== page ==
The solemn march in the German capital was a sign of solidarity after a deadly attack on a synagogue in Halle. Meanwhile, Interior Minister Horst Seehofer drew criticism for trying to blame video games for the attack.
More than 10,000 people marched in Berlin on Sunday in a demonstration in support of the victims of anti-Semitic violence in the city of Halleearlier this week.
They made their way from Bebelplatz, significant as a site of Nazi book-burning, to the New Synagogue — originally completed in 1866 but not fully refurbished from its destruction in World War II until after the fall of the Berlin Wall.
While many anti-right wing demonstrations tend to have a lively atmosphere, DW's William Glucroft described the scene on Sunday as a "solemn affair, in light of the victims of Wednesday's anti-Semitic attack in Halle that left two dead and two wounded."
Those gathered marched quietly, many with rainbow and Israeli flags, carrying banners with slogans such as "racism kills."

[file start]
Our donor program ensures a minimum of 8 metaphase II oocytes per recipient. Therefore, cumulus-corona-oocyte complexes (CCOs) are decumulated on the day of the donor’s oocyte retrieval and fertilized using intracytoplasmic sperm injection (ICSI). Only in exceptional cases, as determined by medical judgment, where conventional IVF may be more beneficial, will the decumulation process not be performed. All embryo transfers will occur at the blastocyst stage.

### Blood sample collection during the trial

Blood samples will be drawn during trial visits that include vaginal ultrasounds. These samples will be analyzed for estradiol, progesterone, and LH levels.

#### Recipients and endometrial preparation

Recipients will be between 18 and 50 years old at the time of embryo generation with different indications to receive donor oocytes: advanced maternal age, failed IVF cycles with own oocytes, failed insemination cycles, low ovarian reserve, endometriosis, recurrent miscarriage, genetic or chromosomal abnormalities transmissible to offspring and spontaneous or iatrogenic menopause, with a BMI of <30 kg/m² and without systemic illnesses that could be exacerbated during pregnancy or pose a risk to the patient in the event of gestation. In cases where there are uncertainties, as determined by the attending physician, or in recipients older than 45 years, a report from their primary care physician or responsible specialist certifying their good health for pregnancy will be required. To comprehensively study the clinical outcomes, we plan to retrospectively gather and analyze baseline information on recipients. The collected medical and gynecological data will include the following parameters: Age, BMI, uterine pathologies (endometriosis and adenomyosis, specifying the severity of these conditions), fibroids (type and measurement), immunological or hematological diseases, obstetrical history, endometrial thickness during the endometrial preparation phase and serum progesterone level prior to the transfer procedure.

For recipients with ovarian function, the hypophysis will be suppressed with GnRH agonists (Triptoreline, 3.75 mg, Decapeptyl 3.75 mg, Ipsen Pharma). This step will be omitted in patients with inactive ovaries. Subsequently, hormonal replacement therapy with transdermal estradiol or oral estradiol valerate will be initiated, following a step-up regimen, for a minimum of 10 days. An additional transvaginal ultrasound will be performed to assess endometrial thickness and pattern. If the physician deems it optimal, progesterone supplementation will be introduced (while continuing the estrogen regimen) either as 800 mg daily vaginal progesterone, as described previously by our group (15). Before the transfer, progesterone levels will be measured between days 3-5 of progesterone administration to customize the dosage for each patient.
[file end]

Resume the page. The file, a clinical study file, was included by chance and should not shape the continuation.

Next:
Similar demonstrations also took place across Germany, including in the cities of Hamburg and Marburg, in western Germany.
Seehofer blames 'gamer scene' for extremism
On Wednesday, 27-year-old Stephan B.* tried to storm a synagogue in Halle, southwest of Berlin, where the local Jewish community was marking Yom Kippur — the holiest day of the year in Judaism.
Unable to access the synagogue because of its reinforced and barricaded doors, he shot at passersby, killing two people and injuring two more. Police caught him about an hour-and-a-half later, as he attempted to flee in a stolen taxi.
Interior Minister Horst Seehofer earned the ire of many young Germans on Sunday when he blamed the "gamer scene" for fostering extremism.
On social media, many of them mocked Seehofer's seemingly out-of-touch comment, reminding the interior minister that millions of people around the world play video games. One tweet showed a photoshopped image of Adolf Hitler with virtual reality goggles, saying "this young man was also radicalized in the gamer scene."
*Editor's note: Deutsche Welle follows the German press code, which stresses the importance of protecting the privacy of suspected criminals or victims and obliges us to refrain from revealing full names in such cases.